Disneyland closed in March 2019 and, despite repeated pleas to the state from The Walt Disney Company, that has remained the case for nearly a year. There is still no plan as to when the park might finally open, but the expectation has always been that it would be a long road back to the way things were. However, one analyst firm is actually predicting that Disneyland will be back to something resembling business as usual quite quickly, as it is suggesting Disneyland attendance will be back at approximately normal levels as soon as next year.
Financial analyst John Hodulik at firm UBS is is forecasting that attendance at all of Disney's domestic parks, including Disneyland Resort, will rebound significantly starting in the latter half of 2021 and will be at what the Orange County Register calls "historical attendance levels" in 2022. This is a significantly faster turn around than was originally anticipated as it was believed that, due to the economic damage done by the pandemic, combined with crowd avoidance from potential guests, recovery in the parks would take longer.
However, with a vaccine now beginning to roll out, and what is seen as significantly pent-up demand for leisure travel in general, it's believed that Disney's theme park business will be back on track in barely more than a year or so. This is certainly some positive thinking considering that Disneyland isn't expected to reopen the theme parks until this spring or summer at the earliest. When it finally does happen, capacity will certainly be capped to start, so even if there were enough people wanting to show up to fill the park, that won't be possible. However, if this prediction comes true it would indicate a pretty fast increase in capacity over the ensuing months.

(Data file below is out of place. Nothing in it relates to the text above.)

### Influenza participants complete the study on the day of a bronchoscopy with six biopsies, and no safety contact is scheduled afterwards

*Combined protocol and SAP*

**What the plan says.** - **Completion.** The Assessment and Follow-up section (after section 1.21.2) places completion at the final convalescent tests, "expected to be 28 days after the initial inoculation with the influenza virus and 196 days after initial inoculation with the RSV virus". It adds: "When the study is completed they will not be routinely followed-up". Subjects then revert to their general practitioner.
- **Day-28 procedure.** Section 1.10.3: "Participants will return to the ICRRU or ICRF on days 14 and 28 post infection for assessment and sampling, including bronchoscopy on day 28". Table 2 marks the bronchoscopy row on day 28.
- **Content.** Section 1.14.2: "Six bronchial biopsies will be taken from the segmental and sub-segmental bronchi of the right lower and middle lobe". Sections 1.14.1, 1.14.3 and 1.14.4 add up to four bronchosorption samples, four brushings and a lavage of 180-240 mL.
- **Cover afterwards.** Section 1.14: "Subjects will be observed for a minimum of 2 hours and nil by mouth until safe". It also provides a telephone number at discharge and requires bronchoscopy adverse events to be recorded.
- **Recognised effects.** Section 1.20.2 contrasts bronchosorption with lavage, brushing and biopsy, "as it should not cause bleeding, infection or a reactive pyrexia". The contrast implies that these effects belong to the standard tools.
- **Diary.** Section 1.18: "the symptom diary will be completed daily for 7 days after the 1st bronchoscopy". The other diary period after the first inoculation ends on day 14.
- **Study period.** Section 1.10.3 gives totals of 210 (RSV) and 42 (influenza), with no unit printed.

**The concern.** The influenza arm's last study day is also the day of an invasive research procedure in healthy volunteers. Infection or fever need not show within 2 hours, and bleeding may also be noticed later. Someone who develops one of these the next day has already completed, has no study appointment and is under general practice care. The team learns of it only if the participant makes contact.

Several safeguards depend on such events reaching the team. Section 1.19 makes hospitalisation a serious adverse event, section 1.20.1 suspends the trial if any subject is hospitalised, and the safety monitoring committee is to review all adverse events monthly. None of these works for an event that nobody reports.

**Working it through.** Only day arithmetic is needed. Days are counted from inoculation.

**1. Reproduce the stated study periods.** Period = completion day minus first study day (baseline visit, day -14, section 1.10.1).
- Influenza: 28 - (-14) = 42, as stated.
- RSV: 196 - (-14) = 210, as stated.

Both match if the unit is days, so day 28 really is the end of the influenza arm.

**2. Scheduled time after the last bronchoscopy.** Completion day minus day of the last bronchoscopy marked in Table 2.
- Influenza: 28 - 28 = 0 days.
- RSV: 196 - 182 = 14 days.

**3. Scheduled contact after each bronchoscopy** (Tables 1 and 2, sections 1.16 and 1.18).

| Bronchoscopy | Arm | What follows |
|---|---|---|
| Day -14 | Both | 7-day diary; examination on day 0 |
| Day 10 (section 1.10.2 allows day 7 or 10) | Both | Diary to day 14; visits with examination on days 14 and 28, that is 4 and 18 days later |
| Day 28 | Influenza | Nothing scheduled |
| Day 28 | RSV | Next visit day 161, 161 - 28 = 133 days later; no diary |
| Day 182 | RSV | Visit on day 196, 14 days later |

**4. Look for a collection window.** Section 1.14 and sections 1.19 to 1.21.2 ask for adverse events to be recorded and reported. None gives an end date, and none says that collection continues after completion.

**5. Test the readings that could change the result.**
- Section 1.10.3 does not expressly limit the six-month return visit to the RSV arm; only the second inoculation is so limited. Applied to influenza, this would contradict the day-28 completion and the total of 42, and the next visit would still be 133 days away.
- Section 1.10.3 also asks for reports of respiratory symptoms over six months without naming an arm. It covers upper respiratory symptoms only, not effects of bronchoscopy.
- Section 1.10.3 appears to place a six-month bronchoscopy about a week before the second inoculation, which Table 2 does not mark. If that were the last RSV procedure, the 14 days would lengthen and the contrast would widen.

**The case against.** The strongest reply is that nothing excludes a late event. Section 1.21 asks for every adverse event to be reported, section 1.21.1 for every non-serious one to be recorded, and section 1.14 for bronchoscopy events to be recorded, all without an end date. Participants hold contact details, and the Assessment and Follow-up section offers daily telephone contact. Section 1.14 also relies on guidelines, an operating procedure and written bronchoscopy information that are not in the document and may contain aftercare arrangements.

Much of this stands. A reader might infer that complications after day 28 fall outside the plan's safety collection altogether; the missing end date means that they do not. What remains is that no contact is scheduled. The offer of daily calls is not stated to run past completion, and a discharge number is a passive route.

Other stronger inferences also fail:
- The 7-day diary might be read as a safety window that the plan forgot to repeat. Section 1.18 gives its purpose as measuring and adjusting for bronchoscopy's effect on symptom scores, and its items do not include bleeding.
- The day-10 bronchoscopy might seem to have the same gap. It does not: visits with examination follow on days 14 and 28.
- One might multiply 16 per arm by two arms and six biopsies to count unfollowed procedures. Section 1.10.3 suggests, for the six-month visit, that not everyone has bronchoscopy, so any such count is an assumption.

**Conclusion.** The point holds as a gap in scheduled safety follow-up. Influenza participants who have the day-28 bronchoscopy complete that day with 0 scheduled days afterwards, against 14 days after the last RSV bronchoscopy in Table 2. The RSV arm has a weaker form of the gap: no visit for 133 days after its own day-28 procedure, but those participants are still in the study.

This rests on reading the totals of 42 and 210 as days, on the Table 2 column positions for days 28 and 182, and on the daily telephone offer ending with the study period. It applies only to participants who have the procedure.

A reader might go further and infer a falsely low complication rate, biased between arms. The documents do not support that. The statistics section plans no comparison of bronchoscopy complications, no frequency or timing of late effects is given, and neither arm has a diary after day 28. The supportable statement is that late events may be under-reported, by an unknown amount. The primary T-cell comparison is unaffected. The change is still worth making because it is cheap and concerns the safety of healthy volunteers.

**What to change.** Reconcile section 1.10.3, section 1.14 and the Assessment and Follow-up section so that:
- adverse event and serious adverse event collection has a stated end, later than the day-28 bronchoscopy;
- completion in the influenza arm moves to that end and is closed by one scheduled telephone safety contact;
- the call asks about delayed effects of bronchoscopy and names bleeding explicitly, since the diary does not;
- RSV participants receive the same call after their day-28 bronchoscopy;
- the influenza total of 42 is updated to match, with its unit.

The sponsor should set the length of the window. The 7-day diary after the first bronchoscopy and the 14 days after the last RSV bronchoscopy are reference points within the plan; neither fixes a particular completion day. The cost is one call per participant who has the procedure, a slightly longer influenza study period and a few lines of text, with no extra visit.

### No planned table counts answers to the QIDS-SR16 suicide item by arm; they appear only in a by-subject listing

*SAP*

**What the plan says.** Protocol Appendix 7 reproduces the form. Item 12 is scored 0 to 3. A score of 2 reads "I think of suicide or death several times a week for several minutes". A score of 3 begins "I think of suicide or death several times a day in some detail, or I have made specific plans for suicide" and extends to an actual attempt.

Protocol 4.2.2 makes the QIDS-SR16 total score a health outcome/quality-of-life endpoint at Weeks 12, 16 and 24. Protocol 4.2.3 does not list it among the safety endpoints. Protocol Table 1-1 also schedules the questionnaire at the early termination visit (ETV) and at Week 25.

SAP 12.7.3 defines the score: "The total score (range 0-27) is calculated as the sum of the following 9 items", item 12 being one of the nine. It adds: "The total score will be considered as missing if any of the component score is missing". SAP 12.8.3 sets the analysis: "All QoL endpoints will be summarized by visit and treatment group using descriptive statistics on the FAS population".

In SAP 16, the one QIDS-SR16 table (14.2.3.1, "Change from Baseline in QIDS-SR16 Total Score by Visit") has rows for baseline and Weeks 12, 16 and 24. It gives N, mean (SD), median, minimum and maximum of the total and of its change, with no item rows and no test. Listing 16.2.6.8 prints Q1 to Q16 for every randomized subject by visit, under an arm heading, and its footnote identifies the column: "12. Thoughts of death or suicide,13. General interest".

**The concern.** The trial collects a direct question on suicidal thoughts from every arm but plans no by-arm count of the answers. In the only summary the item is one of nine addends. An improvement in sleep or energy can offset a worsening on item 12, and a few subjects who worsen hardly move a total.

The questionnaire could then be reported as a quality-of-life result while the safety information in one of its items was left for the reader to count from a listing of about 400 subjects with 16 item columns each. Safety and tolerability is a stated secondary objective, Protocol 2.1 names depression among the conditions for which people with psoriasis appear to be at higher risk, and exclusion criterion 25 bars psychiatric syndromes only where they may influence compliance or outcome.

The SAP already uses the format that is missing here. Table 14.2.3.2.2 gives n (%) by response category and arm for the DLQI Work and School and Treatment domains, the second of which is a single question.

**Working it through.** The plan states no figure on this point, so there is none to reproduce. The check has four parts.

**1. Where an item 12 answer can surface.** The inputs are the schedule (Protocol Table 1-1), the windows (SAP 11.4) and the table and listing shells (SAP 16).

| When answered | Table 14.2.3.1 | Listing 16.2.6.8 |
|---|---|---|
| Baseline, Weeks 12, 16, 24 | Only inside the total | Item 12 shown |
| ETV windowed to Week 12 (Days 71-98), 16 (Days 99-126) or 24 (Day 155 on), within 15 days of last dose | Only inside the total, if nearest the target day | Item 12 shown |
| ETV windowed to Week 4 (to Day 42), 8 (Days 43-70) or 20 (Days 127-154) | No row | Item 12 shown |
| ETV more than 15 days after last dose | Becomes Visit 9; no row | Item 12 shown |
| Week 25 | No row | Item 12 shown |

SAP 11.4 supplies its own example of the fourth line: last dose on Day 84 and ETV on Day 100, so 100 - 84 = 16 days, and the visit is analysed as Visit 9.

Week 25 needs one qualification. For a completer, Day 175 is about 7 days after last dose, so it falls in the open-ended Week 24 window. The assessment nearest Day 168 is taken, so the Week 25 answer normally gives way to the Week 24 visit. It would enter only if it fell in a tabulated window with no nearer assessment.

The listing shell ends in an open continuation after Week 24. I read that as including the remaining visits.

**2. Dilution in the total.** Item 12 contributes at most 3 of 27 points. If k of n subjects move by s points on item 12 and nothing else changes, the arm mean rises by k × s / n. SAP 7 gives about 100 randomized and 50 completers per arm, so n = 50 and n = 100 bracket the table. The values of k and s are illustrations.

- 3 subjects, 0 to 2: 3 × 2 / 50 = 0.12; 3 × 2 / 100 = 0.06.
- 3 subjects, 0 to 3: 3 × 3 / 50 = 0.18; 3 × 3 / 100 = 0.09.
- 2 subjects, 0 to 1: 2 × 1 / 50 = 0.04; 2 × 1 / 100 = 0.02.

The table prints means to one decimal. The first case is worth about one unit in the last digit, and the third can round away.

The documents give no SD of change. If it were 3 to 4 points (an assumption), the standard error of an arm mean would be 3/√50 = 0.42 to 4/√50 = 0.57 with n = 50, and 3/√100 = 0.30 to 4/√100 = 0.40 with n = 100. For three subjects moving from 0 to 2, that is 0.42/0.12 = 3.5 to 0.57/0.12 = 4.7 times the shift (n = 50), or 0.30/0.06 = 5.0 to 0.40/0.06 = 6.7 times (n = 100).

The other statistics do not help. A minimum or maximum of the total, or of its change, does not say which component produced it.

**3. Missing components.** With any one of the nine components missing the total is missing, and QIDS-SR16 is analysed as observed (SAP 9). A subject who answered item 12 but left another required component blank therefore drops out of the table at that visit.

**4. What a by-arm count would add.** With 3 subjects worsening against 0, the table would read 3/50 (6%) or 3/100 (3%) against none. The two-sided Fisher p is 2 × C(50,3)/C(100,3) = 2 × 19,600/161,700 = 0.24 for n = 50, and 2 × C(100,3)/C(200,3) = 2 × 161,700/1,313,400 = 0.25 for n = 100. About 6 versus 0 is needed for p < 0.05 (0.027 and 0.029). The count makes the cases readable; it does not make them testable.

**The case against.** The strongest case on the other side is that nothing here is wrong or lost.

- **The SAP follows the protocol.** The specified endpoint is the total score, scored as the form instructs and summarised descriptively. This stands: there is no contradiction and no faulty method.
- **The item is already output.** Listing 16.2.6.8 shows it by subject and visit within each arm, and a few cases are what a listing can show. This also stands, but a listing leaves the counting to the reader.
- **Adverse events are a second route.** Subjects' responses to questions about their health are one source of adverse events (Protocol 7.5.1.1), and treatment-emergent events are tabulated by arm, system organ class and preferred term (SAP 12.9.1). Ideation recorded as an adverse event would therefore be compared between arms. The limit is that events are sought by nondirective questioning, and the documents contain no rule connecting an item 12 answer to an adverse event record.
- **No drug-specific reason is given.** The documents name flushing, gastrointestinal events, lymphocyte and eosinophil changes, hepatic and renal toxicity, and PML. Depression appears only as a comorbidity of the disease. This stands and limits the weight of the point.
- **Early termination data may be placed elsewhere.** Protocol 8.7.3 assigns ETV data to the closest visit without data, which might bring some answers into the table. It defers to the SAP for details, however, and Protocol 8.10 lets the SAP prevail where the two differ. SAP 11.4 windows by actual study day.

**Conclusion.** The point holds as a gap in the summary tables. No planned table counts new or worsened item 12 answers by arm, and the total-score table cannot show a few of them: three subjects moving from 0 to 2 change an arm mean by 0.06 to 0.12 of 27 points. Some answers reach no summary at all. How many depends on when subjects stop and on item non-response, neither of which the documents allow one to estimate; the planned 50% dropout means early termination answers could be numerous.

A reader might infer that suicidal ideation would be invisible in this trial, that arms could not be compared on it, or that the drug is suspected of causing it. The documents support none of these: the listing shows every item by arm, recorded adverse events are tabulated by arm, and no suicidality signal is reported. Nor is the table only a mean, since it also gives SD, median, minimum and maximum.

By comparison, Walt Disney World reopened in July at about 25% of capacity, and has since increased to 35%, but is still sitting at that number. UBS apparently expects the number to increase to 70% by this fall.
However, there are a few x-factors when it comes to Disneyland. The park recently announced that it was ending its annual pass program, and that means that many of the people who we might have expected to help fill the park when it reopened won't be there. Some might be willing to buy standard tickets to visit Disneyland, but certainly not to the degree that they did so previously. It's unclear if there will be enough "standard" guests to fill that void.
On the plus side, when the Annual Passport program was ended, Disneyland said that a replacement program would not be announced until the park had returned to something close to full capacity. So if this prediction comes to pass, that new program could be unveiled sooner than anticipated as well.
For now, a recent lifting of restrictions in California has allowed some stores and restaurants at Downtown Disney to reopen. Part of Disney California Adventure was reopened for shopping and dining in November,